Wait for the EOB
EOB stands for Explanation of Benefits.
It’s the form from your insurance company that shows how much your healthcare provider was reimbursed for your office visit, lab work, x-rays, etc.
Typically it arrives at your house before the individual bills from the provider, which show the balance owing, or what you are expected to pay.
Keep this in mind: Don’t pay a medical bill until you’ve compared the services and charges to your EOB!
Insurance claims can be wrong
A few months ago my husband had his annual physical. About a week before his visit, he … Continue reading
Watch for cars!
What is the biggest risk to kids on Halloween night? It’s not an overdose of sugar, or the possibility of tainted treats. It’s the traffic.
The Mother’s Complete Guide to Halloween Safety says child pedestrian accidents increase 400% on Halloween, compared to an average day.
The greatest number of accidents occur between the hours of 5 pm and 9 pm.
The guide gives the following tips for kids and parents:
- Use crosswalks.
- Stay alert to your surroundings—that means put the phone away and keep your eyes up!
- Plan your route ahead of time.
- Make eye contact with
… Continue reading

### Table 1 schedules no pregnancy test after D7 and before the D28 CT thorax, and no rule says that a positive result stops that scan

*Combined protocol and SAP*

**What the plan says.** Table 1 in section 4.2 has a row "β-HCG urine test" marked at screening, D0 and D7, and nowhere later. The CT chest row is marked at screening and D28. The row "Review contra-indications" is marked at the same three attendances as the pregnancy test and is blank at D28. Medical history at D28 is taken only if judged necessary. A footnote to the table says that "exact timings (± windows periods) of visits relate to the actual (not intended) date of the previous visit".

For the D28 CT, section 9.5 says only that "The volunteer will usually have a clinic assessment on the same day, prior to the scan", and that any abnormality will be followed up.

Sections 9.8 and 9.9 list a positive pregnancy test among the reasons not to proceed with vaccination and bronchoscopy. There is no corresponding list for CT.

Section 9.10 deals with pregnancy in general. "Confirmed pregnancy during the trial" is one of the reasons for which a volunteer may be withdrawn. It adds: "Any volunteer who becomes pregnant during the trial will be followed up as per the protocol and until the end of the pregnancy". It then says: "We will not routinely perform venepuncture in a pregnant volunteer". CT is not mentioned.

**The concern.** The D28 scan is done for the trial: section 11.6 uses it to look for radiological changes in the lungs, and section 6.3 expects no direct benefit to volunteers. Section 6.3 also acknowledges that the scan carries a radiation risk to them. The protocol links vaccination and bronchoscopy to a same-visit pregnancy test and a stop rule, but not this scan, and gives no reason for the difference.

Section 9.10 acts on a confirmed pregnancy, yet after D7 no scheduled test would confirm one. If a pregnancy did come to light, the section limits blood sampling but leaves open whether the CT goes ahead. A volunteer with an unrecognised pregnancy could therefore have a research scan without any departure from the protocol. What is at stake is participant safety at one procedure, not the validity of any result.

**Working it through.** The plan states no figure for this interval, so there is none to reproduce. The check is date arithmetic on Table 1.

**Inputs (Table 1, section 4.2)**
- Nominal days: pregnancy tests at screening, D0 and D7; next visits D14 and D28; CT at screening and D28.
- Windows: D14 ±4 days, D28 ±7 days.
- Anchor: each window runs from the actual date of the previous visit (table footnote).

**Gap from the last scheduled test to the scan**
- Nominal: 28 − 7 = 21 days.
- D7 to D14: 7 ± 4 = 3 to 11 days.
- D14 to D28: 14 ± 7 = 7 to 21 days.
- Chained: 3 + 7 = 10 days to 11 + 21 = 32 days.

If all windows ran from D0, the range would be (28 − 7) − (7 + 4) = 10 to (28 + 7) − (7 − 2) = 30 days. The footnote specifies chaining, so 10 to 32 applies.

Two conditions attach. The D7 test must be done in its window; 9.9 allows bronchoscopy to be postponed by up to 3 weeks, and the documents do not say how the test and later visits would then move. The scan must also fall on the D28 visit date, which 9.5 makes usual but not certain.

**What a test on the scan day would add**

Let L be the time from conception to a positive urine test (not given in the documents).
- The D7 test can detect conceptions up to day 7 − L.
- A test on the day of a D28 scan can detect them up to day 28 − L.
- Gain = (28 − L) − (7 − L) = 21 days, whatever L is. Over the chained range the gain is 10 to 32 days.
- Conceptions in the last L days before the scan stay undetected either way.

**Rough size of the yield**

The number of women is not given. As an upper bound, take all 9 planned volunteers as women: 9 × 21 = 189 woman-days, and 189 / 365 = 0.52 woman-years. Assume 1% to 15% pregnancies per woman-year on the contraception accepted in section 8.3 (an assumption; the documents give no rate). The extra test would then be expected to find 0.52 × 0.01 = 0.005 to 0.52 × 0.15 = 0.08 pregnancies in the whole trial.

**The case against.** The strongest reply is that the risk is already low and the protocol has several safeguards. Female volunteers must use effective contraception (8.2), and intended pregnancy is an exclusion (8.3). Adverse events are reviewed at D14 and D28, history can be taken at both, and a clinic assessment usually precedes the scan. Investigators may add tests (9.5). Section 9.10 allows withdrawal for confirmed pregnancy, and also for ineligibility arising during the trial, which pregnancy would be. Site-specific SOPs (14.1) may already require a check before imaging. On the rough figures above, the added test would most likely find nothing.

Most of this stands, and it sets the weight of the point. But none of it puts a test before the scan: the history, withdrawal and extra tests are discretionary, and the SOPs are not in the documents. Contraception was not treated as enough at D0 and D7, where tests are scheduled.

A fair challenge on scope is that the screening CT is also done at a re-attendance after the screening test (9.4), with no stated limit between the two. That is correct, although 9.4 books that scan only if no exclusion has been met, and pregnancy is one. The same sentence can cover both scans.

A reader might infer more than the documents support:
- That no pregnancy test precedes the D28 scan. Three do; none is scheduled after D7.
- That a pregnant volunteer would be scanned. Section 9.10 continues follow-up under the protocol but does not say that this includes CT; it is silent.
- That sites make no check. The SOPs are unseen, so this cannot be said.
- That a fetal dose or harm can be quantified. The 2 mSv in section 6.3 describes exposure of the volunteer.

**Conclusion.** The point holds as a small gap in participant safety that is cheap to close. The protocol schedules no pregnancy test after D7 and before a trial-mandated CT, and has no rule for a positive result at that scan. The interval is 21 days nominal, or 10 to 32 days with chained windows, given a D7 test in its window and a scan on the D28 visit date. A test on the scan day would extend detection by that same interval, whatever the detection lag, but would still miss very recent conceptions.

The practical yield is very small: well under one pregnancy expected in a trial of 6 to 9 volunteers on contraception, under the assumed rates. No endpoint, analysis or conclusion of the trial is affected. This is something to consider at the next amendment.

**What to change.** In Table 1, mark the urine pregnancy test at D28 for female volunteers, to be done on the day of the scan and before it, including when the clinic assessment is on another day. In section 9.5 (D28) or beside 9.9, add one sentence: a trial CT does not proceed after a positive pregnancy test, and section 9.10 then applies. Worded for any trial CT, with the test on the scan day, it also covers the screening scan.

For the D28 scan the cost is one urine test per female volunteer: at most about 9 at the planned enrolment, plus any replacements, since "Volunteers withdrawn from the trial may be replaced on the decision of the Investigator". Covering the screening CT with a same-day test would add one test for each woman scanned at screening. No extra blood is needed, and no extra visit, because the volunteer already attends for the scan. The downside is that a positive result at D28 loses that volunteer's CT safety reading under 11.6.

Traditional and expensive
This week I received a letter from my health insurance company. My plan’s benefits will remain the same, but the monthly premium will be 21% higher.
That means health insurance for me and my husband now officially costs more than our mortgage. And it’s just a bronze-level plan with a $7,000 deductible (each)!
I really feel for other families receiving similar letters about similar rate hikes. Some families will have to make a difficult decision—will health insurance in 2018 be just too expensive?
There are alternatives to traditional health insurance policies, and I’ve posted about them before. … Continue reading
October is Breast Cancer Awareness month
October has become the month to pressure women to Buy Pink! and schedule their annual mammograms.
But I’d rather see more women informed about the effectiveness of annual mammograms (not as much as you might think).
And I’d like to see more care providers drop the paternal attitudes and really have a conversation with women about the pros and cons of screening mammograms, and how (or if) this diagnostic tool should be used to meet their health care goals.
I’ve written many posts on this topic, so please check them out!
… Continue reading
Brown bag your meds to a local pharmacist
Are you or a family member taking multiple prescription medications? Are you taking them along with several other over-the-counter drugs, vitamins and supplements?
If so, you might want to take advantage of this one-day event.
Saturday, Oct. 21, is the first ever National Check Your Meds Day, sponsored by Consumer Reports and the Department of Health and Human Services (DHHS), and supported by pharmacists in the community.
Why is this event an important health service?
Consumer Reports explains: